Striking imagery in any visual medium can only really come about when taken in isolation. You could have a comic that is full of stunning pages, image after image of the most gorgeously rendered scenes ever, and it can lose context in book form. By overloading incredible imagery, it becomes commonplace, and you have to work even harder to sell a visual that you might need to be particularly stunning. If you could take a single image out of said book and present it in isolation, that beauty would flood back to it.

You can achieve this effect pretty easily in comics when you restrict your style to a set look and feel, and then bring in small changes when necessary to create a massive change to the images. For an example, check out the new book Death be Damned, by Ben Acker, Ben Blacker, Andrew Miller, Hannah Christenson, Juan Useche, and Colin Bell.


Boom Studios


When you read the opening half of the story, you're given a very restrained book, visually. The palette is all oranges and yellows, and even the blood red is very muted (which sits at odds with another Western comic I discussed and its use of red blood here). It's a palette typical of this genre of story, and it allows us to fall into an understanding of what the book will be; a gritty revenge story typical of this look and feel.

The other strong visual through-line is that every image is in a panel. There's no imagery that ever goes to the bleed in the entire book (with one exception), and so it all sits constrained by that border of white around every single page. There's nothing particularly unusual about that either; not enough to make a comment about itself, until you reach the middle pages.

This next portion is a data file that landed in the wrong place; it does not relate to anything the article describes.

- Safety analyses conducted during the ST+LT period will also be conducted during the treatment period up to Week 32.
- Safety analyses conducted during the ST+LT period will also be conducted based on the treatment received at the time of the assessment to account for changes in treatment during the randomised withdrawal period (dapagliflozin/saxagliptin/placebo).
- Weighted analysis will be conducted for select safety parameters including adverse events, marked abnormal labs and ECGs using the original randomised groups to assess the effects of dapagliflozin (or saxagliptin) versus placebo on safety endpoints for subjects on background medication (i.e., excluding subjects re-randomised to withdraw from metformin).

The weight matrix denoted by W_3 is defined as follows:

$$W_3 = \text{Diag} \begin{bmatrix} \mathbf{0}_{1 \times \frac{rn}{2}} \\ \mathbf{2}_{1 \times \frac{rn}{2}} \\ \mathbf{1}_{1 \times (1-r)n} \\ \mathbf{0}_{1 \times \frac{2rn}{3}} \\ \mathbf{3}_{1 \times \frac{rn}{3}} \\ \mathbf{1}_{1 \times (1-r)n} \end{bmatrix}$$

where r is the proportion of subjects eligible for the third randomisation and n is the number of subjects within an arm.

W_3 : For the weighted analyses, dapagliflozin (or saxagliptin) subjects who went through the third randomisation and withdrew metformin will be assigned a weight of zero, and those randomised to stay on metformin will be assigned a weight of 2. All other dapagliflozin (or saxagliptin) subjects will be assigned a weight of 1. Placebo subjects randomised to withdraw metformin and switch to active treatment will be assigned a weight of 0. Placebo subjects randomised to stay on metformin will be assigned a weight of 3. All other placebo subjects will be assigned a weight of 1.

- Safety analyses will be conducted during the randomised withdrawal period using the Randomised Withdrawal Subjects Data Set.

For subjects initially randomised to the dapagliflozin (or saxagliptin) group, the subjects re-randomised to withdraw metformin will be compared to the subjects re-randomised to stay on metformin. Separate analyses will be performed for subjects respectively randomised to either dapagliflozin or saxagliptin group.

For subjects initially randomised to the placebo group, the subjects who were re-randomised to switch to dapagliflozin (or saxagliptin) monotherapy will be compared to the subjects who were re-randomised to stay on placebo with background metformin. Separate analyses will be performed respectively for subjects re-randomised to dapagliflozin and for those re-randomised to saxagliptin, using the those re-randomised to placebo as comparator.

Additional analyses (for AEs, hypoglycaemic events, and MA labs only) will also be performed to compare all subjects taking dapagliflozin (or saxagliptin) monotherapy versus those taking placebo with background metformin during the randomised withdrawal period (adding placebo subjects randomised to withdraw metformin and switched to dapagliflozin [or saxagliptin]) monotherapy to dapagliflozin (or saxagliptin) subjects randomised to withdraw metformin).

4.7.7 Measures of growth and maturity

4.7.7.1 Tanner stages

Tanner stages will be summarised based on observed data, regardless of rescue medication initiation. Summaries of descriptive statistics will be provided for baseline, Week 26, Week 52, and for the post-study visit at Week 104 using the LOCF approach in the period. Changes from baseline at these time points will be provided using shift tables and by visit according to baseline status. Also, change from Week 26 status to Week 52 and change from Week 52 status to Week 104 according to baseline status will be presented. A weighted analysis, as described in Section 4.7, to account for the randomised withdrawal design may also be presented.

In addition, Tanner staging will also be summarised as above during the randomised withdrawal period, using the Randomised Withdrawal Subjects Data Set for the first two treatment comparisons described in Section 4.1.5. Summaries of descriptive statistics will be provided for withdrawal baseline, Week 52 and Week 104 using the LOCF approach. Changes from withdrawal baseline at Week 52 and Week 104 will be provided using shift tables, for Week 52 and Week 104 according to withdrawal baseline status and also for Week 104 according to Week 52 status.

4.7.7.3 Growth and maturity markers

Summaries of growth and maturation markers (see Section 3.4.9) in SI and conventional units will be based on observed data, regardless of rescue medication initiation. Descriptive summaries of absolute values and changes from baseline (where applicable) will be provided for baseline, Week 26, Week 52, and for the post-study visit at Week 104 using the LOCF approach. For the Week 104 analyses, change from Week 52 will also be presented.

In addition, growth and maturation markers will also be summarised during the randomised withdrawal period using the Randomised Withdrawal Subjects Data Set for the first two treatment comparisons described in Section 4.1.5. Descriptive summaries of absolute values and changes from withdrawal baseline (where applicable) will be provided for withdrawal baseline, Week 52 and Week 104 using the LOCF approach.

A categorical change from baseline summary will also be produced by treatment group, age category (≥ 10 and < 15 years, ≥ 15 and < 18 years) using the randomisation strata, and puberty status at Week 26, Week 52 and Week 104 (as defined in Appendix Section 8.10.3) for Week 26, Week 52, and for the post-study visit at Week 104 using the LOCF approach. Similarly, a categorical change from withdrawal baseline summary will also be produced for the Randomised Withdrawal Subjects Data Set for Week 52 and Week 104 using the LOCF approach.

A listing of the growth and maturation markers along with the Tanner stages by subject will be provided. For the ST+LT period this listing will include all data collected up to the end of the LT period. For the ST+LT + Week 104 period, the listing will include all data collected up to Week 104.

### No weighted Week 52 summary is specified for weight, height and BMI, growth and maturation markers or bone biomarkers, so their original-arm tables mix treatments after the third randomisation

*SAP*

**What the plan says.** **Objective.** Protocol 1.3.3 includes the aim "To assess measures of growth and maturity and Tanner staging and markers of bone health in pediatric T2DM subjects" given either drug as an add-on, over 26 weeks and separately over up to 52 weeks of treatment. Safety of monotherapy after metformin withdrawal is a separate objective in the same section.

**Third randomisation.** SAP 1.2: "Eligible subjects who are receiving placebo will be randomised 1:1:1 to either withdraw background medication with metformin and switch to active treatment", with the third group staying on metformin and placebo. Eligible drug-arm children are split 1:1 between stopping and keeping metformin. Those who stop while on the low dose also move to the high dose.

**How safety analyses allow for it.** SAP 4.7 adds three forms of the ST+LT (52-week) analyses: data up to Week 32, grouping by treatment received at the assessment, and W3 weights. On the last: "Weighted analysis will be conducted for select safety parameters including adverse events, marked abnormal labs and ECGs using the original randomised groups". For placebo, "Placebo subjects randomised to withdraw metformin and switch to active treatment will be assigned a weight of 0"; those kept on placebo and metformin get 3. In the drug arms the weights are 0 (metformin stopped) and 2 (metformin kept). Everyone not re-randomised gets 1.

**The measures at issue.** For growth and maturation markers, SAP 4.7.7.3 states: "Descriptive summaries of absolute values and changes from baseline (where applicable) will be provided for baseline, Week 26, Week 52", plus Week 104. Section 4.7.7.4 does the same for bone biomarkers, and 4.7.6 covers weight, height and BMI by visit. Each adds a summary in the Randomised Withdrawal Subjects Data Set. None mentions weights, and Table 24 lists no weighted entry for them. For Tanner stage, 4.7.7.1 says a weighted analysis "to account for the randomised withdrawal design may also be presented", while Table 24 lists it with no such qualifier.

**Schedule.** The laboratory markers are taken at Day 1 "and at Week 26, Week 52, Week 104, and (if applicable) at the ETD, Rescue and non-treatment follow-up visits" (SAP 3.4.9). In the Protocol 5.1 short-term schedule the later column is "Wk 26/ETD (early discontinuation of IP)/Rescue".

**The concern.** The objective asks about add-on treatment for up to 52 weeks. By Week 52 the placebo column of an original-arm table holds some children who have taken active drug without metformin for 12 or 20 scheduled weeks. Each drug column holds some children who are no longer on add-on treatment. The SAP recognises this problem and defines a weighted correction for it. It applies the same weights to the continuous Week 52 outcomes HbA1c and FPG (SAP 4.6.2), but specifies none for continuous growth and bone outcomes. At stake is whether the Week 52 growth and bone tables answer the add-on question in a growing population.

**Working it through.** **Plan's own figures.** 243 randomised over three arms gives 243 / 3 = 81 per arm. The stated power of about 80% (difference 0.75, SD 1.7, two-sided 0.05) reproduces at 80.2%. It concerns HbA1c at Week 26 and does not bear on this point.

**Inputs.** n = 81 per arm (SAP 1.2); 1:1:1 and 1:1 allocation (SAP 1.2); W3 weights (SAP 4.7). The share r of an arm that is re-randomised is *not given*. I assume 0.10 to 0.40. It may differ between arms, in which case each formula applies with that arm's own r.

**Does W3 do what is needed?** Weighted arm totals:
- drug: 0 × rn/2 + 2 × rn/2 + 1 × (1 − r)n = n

Boom Studios


Which is the super thoughtful thing about this double-page splash. It sits across the actual middle pages in the comic, which means the sheet of paper these two pages are printed on is all one piece; there's no awkward fold in the middle, it runs like a wraparound cover, but in the middle of the book. That's perfect; because the team eliminates any possibility of distraction or awkwardness, the focus is explicitly on this double page splash.

I went over the visual rules the book established, and you can see how this splash breaks every one of them. The palette shifts; while the orange and yellow is still there, it's been overrun by this very blue-heavy color choice by Useche, which dominates the page entirely. Colin Bell changes his lettering from balloons to free-form over the imagery, Christenson runs everything to the bleed. If anything is contained here, it's by itself, using the branch-like structures to wrap up the imagery. We also get that Gianni De Luca-esque repeated imagery to show movement; a very different style to the more grounded take we get on movement through repeated panels earlier in the book.

It's a striking page, not because of it's design intrinsically, but because of everything that came before it. It pops because nothing else we've been presented with looks even remotely like this page; it stands apart as the defining visual of the book, and rightly so, because of what the page means to the story. This is the turning point in us understanding the premise and knowing where this book is going, and it shifts the tone and landscape completely.

It's fitting that this spread is represented the way it is, but that has no power unless the creators are aware enough to tone down everything that comes before it. Its beauty, fittingly, comes from the sacrifices the previous pages made. Sometimes in comics, less really is more.


In Strip Panel Naked, Hassan Otsmane-Elhaou looks at elements of the art of visual storytelling on the comics page.